Quackeries born of heathen and hellish folly: Translating polemic across the Mediterranean
Monday, October 25 2:00 – 3:30pm PDT
In-person at SOS 250
On-line via Zoom, please register here.
Speaker: Sergio La Porta Fresno State University
The almost certainly apocryphal exchange of letters between the Byzantine Emperor Leo III (r. 717-741CE) and the Umayyad Caliph ʿUmar b. ʿAbd al-ʿAzīz (r. 717-720CE) has survived in a set of texts that span a range of places, times, and languages. Preserved in Armenian, Arabic, Castilian, and Latin, the different versions of this royal, religious-polemical correspondence not only bear witness to the irreducible connectedness of the societies that produced them, but testify to the enduring reality and relevance of religious disputation in all of them. Although each of these linguistic iterations differs from the other, they share a set of central concerns that revolve around the nature of scripture and its interpretation, and of who has the authority to validate Truth. This talk will untangle the threads that intersect these texts and the complicated questions they raise about textual transmission, enduring relevance, and religious pluralism.
About the speaker: Dr. Sergio La Porta is the Interim Associate Dean of the College of Arts and Humanities and the Haig and Isabel Berberian Professor of Armenian Studies at California State University, Fresno. He received his Ph.D. in Armenian and Near Eastern Studies from Harvard University in 2001. Prior to coming to Fresno, Dr. La Porta taught Armenian and Religious Studies at the Hebrew University of Jerusalem. His research interests include medieval Armenian intellectual and social history, philology, and apocalyptic literature.
Mobility, Refugees and the law in the Roman World
Wednesday, April 28 5pm PDT
Please register HERE
Speaker: Shigeto KIKUCHI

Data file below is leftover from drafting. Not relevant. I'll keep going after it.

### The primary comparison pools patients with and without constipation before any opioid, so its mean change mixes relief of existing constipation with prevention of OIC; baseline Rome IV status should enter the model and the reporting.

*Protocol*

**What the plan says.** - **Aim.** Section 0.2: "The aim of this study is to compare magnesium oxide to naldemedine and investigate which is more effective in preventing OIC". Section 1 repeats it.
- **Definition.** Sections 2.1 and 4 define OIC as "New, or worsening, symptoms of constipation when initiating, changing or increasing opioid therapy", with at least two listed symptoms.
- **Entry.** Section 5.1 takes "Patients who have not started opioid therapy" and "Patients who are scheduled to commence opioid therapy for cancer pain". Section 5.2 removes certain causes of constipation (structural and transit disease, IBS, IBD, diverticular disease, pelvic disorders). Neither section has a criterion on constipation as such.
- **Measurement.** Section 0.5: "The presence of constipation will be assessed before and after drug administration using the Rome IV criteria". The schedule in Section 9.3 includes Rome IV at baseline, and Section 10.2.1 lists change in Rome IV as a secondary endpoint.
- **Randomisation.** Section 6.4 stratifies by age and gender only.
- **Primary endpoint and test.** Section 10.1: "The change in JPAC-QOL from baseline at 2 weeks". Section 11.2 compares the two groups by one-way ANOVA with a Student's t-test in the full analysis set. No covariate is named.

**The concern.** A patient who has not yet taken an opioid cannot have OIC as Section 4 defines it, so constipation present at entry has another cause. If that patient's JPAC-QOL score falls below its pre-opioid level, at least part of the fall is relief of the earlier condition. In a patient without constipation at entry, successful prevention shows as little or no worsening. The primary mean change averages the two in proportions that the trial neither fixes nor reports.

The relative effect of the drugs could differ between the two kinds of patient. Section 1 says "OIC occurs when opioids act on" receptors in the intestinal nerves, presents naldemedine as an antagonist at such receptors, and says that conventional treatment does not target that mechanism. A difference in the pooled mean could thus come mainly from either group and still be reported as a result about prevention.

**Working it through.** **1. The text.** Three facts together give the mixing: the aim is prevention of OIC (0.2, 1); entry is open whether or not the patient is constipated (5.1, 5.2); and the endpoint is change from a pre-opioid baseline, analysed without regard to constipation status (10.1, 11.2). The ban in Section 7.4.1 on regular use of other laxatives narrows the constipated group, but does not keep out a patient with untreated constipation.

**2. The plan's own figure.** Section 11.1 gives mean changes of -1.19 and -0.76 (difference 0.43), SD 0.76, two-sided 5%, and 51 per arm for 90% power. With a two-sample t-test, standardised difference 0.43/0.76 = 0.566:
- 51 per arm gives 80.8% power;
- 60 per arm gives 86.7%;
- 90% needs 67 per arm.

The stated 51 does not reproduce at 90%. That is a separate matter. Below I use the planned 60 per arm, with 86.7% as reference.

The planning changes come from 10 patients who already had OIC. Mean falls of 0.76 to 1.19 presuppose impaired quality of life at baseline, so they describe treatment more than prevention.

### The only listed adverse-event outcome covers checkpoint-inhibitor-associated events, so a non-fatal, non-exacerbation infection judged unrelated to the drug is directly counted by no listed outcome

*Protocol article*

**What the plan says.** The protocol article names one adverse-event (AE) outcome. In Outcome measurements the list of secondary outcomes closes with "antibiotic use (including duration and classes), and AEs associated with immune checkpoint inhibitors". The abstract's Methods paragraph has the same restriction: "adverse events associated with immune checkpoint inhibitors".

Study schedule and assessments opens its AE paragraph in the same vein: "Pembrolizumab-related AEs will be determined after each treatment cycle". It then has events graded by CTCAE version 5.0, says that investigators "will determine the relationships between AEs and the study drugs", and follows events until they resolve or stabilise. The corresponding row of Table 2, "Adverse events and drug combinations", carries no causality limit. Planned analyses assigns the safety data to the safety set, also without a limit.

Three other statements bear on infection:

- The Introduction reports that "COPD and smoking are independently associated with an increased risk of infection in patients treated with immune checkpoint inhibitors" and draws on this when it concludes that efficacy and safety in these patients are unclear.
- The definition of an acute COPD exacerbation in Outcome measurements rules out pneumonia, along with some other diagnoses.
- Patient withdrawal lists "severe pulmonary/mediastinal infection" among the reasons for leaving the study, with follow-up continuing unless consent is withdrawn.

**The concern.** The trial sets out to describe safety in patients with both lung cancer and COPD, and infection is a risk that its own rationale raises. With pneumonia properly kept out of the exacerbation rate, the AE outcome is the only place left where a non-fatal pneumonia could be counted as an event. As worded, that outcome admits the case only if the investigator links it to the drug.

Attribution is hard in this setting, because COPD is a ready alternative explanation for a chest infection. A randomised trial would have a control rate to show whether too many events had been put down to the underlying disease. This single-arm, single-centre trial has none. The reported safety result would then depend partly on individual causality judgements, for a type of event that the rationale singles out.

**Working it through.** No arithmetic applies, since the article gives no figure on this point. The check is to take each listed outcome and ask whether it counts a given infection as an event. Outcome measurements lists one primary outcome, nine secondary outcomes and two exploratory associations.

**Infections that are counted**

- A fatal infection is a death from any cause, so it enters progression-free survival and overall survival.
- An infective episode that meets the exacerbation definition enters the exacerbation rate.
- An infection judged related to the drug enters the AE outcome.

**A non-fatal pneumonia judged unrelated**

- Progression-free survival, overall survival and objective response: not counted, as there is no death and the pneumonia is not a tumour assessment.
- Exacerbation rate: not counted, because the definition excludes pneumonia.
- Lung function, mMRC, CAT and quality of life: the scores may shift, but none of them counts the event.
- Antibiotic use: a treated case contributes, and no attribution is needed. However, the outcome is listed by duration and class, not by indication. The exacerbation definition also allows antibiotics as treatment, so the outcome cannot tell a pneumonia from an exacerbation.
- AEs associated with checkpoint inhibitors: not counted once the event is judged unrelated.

Department of History
College of Literature
Aoyama Gakuin University
Description: The Carolingian empire of the eighth and ninth centuries has traditionally been studied as a polity based essentially on the lands over which kings and emperors ruled. However, some excellent recent work has treated the empire as one which was situated in maritime networks of people, goods and information, as a kingdom connected to the outside world by the Mediterranean, the Atlantic Ocean, and the North Sea. The study of these networks are revealing, but little work has been done on the ways that people living in that empire and shaping this network perceived the maritime world(s) around them (and further away) or how they place their empire in the maritime network. This paper offers textual study of images and perceptions of seas and maritime worlds of the eighth and ninth century and pays particular attention to the ways different seas are imagined. It represents part of an ongoing project funded by the Japan Society for the Promotion of Science (JSPS) “Maritime Networks, Islands, and Political Powers in Premodern Europe” (KAKENHI 19H00546, 2019-2024).
About the speaker: Shigeto Kikuchi is Associate Professor in the Department of History, Aoyama Gakuin University, Tokyo/Japan. He is Co-Investigator on the “Maritime Networks, Islands, and Political Powers in Premodern Europe” project and Principal Investigator of another project international funded by JSPS: “The formation and transformation of European legal culture(s): Contextualizing normative sources from the Frankish period (5th-10th century)” (KAKENHI 19KK0014, 2019-2024). His book on missi dominici of Carolingian rulers (Herrschaft, Delegation und Kommunikation in der Karolingerzeit. Untersuchungen zu den Missi dominici (751-888)) is forthcoming.